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‘No time to waste’



At the age of 8, Palmer Goforth is already a hero, having fought and won a battle against childhood cancer.

Our hero

Palmer Goforth, age 8. He has an older brother named Cameron and dog named Blue. He plays soccer with a travel club. His favorite animal is a wolf. And when it comes to his future, Palmer has big plans. 

“I want to make armor so I can be a superhero. Or take care of wolves. Or play professional soccer!” he said. 

His journey

In December 2020, Brittany and Parley Goforth’s world was turned upside down. Their 7-year-old son, Palmer, was diagnosed with stage 3B Burkitt’s lymphoma. What they thought was  appendicitis had turned into the unimaginable. Their son was immediately admitted to Novant Health Hemby Children’s Hospital for treatment.

“It’s extremely scary because this particular cancer is so aggressive. There is no time to waste,” Brittany said. “After the diagnosis, everything moved so fast. But every provider had confidence in the treatment plan. They knew this was the right thing for him.”

Children are known to be resilient, and Palmer was no exception. He embarked on five chemotherapy treatments at a dosage three times the amount the average adult can handle. He was sick and in pain, but he was strong.

He also has perspective far beyond his years. He felt the love and prayers from his family and community. He knew the support was a source of strength. 

“I was born lucky. You know why?” he said on one of his toughest days in treatment. “I have a really, really good mom and a really, really good dad.”

Thankfully, with the love of family and friends, and the team at Hemby Children’s Hospital by their side, Palmer was able to fight and overcome childhood cancer. 

The Hemby difference

Although they live an hour away in Statesville, the Goforths can’t imagine Palmer’s experience in treatment going any better than it did at Hemby Children’s Hospital. Shortly after being admitted to the hospital, it was clear Palmer was going to receive the best possible care.

“No one wants to spend time in the hospital. The providers were incredible. But it also goes far beyond great doctors. Food service, housekeeping, child life specialists, the chaplain, the radiologists — each of them were not just kind but invested in Palmer’s journey.”

One of the child life specialists at Hemby Children’s Hospital, Megan Arleth, helped the Goforths explain Palmer’s illness to him. Megan illustrated what was happening to Palmer’s cells using playdough. Evi Fulton, another child life specialist, helped his older brother, Cameron, understand what was happening to his brother without eliciting fear. 


“Palmer can still explain what was happening with his cells throughout treatment,” Brittany said. “When he was not feeling well and needed a blood transfusion he would say, ‘I don’t have enough party cells!’ because Megan explained to him those cells made him feel better and brought on the party.”

The team at Hemby Children’s Hospital also went above and beyond to ensure Palmer still got a chance to be a kid, despite his illness. He played with Legos, watched movies with the nurses and fought valiantly in a water gun fight his last night in the hospital.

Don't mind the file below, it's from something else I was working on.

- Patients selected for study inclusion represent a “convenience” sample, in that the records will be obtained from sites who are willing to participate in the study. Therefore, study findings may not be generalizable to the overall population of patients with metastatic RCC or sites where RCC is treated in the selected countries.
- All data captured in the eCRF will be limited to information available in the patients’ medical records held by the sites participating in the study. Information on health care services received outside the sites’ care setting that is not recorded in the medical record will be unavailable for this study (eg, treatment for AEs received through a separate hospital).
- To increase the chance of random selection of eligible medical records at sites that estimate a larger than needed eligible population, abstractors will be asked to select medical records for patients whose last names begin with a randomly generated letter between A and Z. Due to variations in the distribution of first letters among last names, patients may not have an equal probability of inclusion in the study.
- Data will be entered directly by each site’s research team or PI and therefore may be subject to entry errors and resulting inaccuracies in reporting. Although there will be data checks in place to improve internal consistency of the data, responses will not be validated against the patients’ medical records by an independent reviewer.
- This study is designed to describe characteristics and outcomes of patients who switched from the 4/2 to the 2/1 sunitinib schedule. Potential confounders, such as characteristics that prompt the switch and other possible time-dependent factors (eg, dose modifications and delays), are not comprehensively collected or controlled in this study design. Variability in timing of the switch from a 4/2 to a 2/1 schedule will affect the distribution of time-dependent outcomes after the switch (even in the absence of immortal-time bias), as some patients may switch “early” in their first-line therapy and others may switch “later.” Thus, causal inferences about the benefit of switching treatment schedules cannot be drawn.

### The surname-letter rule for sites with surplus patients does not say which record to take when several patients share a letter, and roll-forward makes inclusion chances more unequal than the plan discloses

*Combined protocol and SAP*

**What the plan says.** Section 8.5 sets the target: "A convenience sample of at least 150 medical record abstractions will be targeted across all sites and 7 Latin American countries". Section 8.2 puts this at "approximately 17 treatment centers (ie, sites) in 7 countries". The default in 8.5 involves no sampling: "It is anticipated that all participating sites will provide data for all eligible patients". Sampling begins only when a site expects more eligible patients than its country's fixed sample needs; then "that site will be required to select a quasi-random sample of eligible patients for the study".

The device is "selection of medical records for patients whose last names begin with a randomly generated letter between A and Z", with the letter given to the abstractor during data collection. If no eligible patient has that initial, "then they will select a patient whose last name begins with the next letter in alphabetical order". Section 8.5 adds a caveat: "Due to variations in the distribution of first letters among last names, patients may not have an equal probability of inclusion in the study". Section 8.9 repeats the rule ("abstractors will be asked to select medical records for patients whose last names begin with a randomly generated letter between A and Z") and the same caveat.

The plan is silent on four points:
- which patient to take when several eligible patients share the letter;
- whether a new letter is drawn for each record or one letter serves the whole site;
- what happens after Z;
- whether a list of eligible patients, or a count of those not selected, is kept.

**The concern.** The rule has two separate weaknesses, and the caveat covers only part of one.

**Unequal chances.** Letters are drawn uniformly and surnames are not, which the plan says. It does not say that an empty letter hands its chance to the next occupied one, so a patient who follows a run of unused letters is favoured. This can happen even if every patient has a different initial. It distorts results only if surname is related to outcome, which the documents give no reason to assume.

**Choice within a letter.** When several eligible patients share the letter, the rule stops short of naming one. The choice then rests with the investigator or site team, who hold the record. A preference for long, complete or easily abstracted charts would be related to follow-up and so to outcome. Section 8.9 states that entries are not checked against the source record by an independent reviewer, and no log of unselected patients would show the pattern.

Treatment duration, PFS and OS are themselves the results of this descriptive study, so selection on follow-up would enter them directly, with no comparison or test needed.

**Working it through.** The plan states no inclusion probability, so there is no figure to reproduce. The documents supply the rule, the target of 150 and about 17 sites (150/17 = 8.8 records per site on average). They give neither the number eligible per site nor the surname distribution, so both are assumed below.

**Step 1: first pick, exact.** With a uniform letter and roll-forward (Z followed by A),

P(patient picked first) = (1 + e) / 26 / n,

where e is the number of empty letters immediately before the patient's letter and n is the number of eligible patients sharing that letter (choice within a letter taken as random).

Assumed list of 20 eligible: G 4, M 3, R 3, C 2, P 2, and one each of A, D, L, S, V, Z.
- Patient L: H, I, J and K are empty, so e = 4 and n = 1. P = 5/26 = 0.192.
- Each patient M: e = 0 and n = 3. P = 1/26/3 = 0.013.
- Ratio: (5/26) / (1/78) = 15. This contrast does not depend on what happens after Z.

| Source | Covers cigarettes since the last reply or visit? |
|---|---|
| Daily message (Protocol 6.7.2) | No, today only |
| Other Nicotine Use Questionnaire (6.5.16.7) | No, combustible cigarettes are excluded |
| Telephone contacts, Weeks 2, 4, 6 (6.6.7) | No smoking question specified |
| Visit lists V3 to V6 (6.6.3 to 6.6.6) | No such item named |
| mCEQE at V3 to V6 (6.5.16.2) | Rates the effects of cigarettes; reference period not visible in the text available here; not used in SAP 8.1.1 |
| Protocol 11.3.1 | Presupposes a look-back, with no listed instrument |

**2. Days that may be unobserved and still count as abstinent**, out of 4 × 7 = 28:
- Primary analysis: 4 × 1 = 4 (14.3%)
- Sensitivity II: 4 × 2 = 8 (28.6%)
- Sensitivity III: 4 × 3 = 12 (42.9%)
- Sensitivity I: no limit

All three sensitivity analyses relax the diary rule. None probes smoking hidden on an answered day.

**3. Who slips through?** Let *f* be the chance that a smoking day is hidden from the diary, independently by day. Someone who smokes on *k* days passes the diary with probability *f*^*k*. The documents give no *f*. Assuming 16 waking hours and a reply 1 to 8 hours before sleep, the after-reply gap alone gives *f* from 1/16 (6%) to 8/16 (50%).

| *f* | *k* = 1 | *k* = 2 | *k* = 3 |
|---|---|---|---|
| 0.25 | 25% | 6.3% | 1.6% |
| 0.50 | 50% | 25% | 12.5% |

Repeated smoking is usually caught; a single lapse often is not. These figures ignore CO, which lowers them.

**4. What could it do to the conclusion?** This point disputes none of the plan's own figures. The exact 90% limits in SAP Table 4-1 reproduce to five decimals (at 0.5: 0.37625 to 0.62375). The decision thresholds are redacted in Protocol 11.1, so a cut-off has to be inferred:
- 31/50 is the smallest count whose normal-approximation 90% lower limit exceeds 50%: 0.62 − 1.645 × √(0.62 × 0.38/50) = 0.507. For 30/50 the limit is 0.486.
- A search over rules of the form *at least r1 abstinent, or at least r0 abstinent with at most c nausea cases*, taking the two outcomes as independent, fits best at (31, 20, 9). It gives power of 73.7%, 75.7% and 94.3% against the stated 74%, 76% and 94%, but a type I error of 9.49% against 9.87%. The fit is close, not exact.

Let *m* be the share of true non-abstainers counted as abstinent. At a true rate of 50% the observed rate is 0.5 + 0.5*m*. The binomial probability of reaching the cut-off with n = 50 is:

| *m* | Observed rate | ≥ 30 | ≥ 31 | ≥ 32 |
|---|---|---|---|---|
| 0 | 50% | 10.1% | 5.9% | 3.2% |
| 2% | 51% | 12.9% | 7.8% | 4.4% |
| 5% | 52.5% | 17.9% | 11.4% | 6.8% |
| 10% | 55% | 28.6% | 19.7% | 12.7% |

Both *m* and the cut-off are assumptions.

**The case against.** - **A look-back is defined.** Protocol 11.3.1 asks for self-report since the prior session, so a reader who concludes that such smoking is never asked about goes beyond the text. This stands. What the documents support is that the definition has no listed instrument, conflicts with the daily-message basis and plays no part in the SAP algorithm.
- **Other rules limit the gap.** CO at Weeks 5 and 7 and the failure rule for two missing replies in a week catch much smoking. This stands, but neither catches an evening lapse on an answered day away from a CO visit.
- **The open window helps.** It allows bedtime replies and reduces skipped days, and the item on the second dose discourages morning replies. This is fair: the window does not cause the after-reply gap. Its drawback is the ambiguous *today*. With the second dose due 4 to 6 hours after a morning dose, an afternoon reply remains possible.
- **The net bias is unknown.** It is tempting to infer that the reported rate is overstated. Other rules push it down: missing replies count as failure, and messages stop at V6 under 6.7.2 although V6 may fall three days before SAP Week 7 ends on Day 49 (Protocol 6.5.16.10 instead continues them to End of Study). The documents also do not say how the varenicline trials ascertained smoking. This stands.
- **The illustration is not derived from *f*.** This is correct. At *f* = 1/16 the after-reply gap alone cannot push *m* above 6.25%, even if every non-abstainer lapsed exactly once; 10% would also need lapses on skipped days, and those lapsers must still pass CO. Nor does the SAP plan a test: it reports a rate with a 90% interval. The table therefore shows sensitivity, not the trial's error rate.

“Hemby has wonderful nurses. It is the best place to go if you are sick,” Palmer said. “It is the best hospital for children because of the nurses and everyone. They saved my life. That’s all.”

When patients finish treatment, they ring a bell to signify their completion and celebrate overcoming cancer with their family and care team. Palmer had grown close to the hospital chaplain, Nick Stewart, but he was on vacation when Palmer was ready to ring the bell. Nick decided to return from his trip early so he could be at the hospital for Palmer’s big moment.

“Palmer ran straight into Nick’s arms after he rang the bell,” Brittany said. “He became his best friend and remains so special to Palmer. We are overwhelmed by his selflessness to shorten his trip so he could be there for Palmer on that momentous day.”

Our hero today

It has been a year since Palmer’s diagnosis and treatment. He is feeling happy, healthy and back to his active lifestyle. Brittany and Parley are focused on building his immune system back up, especially with the added risk of COVID-19 infections. But overall, they feel extremely positive and are filled with gratitude that Palmer has returned to being a healthy kid again.

The Goforths are also dedicated to paying the kindness they received forward. Around the time of Palmer’s diagnosis, Brittany was introduced to another mom whose child had just beat a similar cancer. 

“Having someone who walked the same path but had come out the other side was so comforting. This family walked us through the ups and downs they experienced throughout treatment, which helped us manage our expectations. They gave us hope. After our experience, I am a huge advocate for connecting families.”

On Palmer’s last day of treatment, the Goforths were connected to a family who had just been given a childhood cancer diagnosis. 

“We were honored that we could give them the same support and love that we received,” Brittany said. 

Your generous contribution, no matter the amount, can provide lifesaving care to families battling childhood cancer.

You can support children like Palmer with a gift through Novant Health Presbyterian Medical Center Foundation.

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